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Troubleshooting All Of Your Tomato Problems

Image source: Pixaby.com

Image source: Pixaby.com

We love our tomatoes, those round, colorful gifts from heaven. We stew them, crush them, can them and sauce them. Tomatoes are easy and fun to grow, but like every plant in the garden they can get diseases and become the favorite food of certain bugs. The good news: Most diseases are preventable, and bugs can be repelled.

Let’s look at some of those diseases and bugs and how to prevent them from ruining our tomato harvest.

Common Bugs and Diseases

There are more than 30 types of tomato diseases, but it is unlikely you will ever experience more than three. Commercial tomato growers seem to have more of a problem than the backyard or home gardener. Here is a list of common diseases and bugs, and how you can recognize the issue:

1. Potato Eelworm (Nematodes) – Plants will have stunted growth, and you will notice lumps on the roots.

2. Whitefly – Leaves of the plants will be curling and limp. They will have sticky, black patches on them as well.

3. Tomato Moth – You will notice greenish-brown caterpillars and irregular holes in the leaves of your tomatoes.

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4. Red Spider Mite – You will see on the underside of the leaves a red mottling design.

5. Leaf Mould – Plants will be brown underneath, with yellow spots on the round leaves.

6. Verticullium Wilt – This disease starts with yellow, wilting leaves. It will eventually spread to the whole plant.

7. Spotted Wilt – You will notice brown spots on leaves, more like a bronze color.

8. Mosaic Virus – This disease causes the plant to have crinkled, yellow leaves.

How to Prevent Tomato Diseases and Bugs Without Chemicals             

Image source: Pixaby.com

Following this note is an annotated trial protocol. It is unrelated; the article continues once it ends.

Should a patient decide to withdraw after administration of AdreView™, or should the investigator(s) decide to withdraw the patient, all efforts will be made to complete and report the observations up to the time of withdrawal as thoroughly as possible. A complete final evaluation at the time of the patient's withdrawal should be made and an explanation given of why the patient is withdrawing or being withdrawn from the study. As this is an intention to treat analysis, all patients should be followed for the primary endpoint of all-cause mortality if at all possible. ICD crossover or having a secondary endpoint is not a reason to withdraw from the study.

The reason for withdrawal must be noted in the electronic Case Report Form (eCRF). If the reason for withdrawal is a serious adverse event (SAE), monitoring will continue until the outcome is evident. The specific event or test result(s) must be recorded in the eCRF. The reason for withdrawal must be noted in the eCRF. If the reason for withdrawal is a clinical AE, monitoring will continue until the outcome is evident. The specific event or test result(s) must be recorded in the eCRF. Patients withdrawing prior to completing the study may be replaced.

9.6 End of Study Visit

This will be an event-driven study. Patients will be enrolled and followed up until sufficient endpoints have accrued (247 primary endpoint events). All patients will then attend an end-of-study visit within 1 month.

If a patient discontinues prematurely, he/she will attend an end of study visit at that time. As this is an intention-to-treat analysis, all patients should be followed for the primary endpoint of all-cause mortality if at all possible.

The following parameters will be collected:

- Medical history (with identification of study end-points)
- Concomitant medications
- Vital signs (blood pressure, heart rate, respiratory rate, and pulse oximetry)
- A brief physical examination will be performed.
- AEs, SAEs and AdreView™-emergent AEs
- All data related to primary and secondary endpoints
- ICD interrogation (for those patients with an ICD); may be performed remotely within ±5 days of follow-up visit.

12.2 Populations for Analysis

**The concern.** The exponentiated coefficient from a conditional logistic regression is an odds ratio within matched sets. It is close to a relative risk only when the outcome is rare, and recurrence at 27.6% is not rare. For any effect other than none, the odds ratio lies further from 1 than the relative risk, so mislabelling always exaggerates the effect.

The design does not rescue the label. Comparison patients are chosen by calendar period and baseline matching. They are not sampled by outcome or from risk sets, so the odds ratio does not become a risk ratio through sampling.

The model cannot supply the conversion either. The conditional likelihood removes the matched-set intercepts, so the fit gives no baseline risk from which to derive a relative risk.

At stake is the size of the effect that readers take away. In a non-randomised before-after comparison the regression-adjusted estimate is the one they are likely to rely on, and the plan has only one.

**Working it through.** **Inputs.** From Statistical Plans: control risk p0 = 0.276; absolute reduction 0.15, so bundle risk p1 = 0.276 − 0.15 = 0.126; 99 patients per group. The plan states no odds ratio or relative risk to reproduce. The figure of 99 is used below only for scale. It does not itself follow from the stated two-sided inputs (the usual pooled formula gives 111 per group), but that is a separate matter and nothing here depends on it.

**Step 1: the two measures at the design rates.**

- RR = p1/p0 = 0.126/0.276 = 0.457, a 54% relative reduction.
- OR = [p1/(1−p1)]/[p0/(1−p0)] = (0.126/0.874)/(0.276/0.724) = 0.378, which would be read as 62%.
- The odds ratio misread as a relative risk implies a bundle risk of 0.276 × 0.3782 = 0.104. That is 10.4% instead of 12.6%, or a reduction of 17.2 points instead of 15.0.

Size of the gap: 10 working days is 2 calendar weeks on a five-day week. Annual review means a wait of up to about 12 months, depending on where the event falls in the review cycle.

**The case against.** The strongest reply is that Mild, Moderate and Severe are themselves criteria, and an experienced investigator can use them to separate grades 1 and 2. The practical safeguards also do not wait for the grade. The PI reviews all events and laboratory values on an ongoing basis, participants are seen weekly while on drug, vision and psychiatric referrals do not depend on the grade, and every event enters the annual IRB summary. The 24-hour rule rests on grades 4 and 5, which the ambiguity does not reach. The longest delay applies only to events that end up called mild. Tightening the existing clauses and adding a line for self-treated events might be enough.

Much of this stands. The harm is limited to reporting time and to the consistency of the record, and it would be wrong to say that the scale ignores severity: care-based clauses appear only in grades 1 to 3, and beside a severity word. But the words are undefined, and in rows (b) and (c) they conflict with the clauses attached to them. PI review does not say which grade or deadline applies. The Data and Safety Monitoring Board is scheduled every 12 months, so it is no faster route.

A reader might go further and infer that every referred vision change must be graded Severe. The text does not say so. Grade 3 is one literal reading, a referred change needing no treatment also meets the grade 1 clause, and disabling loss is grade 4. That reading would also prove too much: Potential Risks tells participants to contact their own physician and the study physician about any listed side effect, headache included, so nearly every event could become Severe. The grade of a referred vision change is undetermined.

Image source: Pixaby.com

Healthy plants resist diseases and bugs better and more successful than struggling plants. Calcium is not only important to us, but it’s important to plants, too, and changes in the level of calcium in the soil can affect your tomatoes. It assists with the structure of the plant’s cell walls. Calcium also helps control salts and acids in the plant.

You need to start tomato plants with good fertilizers and soil. You will want to water regularly, but don’t water the foliage. Water only in the morning and avoid the leaves, watering below them. Don’t let the soil dry out, or on the other hand, become waterlogged, as this will cause the plants to become weakened and susceptible to diseases and bugs. Mulching helps control soil splash onto the plant and also controls moisture. Tomatoes need well-drained soil.

It is a good idea to have your plants somewhere with good ventilation (especially at nighttime.) This will reduce humidity. You may remove lower leaves to help with ventilation, but remember not to over-prune. Over-pruning opens the plant to rot. Staking your tomatoes is a good way to promote proper ventilation.

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Weed often and keep the area clear of debris, as this will keep insects away and prevent them from finding comfortable places in your garden to make into homes. Rotate your crops every year. Tomatoes should only be in the same spot every four years. By rotating you are preventing soil diseases from developing and staying in the soil. For those gardeners doing indoor tomatoes, change the soil every year.

Remove any unhealthy plants or leaves as soon as you notice them, and keep your gardening tools clean.  Do not put unhealthy plants or leaves in the compost. You do not want to put the disease back on your plants! Keep your plants clean, and space them out properly.

Another way to prevent diseases is to purchase disease-resistant tomatoes. Look on the seed packages or seedlings for codes made of letters like V or FFF. Here is a list of codes and what they mean:

V – Verticillium Wilt

TSWV – Tomato Spotted Wilt Virus

F – Fusarium Wilt, Fusarium Wilt 1 and 2

FFF – Fusarium variations, Fusarium wilt 1, 2 and 3

St – Stemphylium (gray leaf spot)

N – Nematodes

T – Tobacco Mosaic Virus

A – Alternaria Alternata (stem canker or early blight)

If you know a disease exists in your area, it may be a good idea to buy tomatoes that are resistant. Or, if you had experience with a disease in your garden before, buying seeds resistant to that particular disease can help avoid any further trouble.

Now that you have the knowledge of common tomato pests and diseases, and ways you can prevent them from even touching your garden, you are well on your way to enjoying a happy and healthy tomato harvest. There is nothing like making your own sauces or dishes with bright, ripe tomatoes from your very own plants.

What are your best tips for keeping tomatoes disease-free? Share your advice in the section below:

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